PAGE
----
There is a strain in Christian thought that I have resisted for a long time: that doubt is a good thing. How can doubt possibly be a good thing? Verses like James 1:6 seem to imply that doubt is a bad thing.
Well, there is doubt, and then there is doubt.
There are pure skeptics who start from the position that nothing is true unless they can prove it. There are lesser skeptics who are willing to eject any idea as soon as there is the first indication that it might be untrue. For example, people so often believe in the existence of a good and loving God until they experience deep, personal pain, and then they quickly toss away their faith.
But on the other hand, there are people like the psalmists who ask God “Why?” and “How long?” whenever things go wrong. And there are people like Job, who struggled to reconcile his personal experience of terrible suffering with his understanding of God and the world.
How can the psalmists and Job be OK, but the skeptic be on thin ice? I can think of a few possible reasons.
First, the psalmists and Job did not question an idea. They questioned a Person, and they questioned this personal God within the context of their relationship with him. Suppose you have a good friend who has spent a lifetime earning your trust. All of a sudden, your friend does something that disappoints you. After all of those years if you are at all a good friend yourself, you will not rush to judgment. You will give your friend the chance to explain. This is a sign of love and respect.
Second, along with providing a Person an opportunity to explain, there is the assumption that the questioner could simply have misunderstood. This can be seen throughout the book of Job. Job and his friends are constantly exploring the belief that an individual’s circumstances are a reflection of their moral standing before God. Good people are blessed, but the wicked suffer. Job is confident in his own righteous life, and yet he has been cursed rather than blessed. He is beginning to see that maybe what is at fault is his understanding of how God works in the world. This is a sign of humility.
Third, questioning one’s own understanding is based on the assumption that one’s beliefs should line up with one’s experience in the world. In our example of the issue of suffering, I might find that some bad circumstance in my life leads me to question whether or not God is good. This demonstrates that I expect the goodness of God to be evident in my life. I expect the goodness and love of God to have some impact on reality.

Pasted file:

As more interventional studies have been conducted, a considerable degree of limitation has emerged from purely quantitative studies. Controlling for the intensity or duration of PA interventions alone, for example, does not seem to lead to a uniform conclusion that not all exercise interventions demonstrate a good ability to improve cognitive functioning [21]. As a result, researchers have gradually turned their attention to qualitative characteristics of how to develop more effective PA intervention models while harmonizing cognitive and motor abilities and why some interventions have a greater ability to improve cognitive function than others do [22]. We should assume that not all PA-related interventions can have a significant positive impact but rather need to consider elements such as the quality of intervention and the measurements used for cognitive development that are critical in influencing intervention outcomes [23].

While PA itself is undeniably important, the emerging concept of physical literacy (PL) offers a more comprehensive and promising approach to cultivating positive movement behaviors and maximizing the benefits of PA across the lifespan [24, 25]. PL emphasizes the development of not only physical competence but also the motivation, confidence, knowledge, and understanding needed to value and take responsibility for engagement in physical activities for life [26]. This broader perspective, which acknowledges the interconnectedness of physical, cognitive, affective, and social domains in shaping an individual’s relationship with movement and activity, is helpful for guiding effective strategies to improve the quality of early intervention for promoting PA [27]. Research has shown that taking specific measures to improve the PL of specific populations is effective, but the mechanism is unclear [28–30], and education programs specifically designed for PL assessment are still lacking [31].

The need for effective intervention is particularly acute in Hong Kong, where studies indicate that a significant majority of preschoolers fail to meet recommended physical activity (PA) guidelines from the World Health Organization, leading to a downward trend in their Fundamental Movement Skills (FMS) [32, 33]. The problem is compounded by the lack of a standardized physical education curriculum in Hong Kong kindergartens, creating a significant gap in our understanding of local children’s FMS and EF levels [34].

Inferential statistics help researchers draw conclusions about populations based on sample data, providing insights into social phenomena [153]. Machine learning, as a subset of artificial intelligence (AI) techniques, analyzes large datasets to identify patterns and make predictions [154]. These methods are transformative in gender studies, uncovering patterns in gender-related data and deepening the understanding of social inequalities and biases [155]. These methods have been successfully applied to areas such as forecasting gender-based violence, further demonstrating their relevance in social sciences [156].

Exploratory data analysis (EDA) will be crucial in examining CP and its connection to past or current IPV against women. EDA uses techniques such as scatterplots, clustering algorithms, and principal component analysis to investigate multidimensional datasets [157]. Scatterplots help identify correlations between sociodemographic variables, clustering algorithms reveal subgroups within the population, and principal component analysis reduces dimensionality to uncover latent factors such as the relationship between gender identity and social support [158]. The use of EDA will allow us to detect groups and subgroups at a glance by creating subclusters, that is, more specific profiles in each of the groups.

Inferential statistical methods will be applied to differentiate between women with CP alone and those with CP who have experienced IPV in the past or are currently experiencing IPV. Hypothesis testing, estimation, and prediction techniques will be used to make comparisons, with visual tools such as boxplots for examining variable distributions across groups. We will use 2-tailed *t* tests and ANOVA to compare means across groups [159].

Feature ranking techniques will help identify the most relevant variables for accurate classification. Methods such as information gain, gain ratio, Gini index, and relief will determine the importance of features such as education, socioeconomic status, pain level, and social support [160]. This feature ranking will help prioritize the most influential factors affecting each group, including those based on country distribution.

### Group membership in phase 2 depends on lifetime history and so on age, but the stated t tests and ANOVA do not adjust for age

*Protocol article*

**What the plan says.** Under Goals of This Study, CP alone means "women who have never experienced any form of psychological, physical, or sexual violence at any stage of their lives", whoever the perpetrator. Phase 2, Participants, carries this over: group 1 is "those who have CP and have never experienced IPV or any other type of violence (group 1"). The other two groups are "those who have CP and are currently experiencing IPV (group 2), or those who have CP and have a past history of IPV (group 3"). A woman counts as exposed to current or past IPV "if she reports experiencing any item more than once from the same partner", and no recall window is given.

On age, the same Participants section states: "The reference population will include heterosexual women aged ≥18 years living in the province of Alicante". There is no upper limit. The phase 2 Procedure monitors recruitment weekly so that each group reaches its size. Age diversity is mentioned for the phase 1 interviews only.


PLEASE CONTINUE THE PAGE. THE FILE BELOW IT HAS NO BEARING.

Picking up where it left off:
This expectation is actually faith. I believe in the goodness and love of God so strongly that I actually am expecting to see evidence of it. When I do not see evidence of it, or when I see evidence that appears to contradict it, I am disappointed and shaken. This leads me to turn to God with questions – hopefully questions with love, respect and humility.
This means that doubt can be a sign of faith.
Certainly there are people who have such great faith that it can never be ruffled by anything. Certainly there are people who are humble enough that they automatically assume they have misunderstood. Certainly there are people who love God so much that their love for and trust in him are not bothered by their experiences.
But for the rest of us, there is the wisdom literature of the Bible. There are psalms. There are the books like Job and Ecclesiastes. It is not about having the quick answers. It is about grappling with the questions.
This process is part of what strengthens our relationship with God as we interact with him. It brings us to a deeper understanding by correcting the flaws in our thinking. And it is an expression of the kind of faith that expects what we believe to be actually, truly real.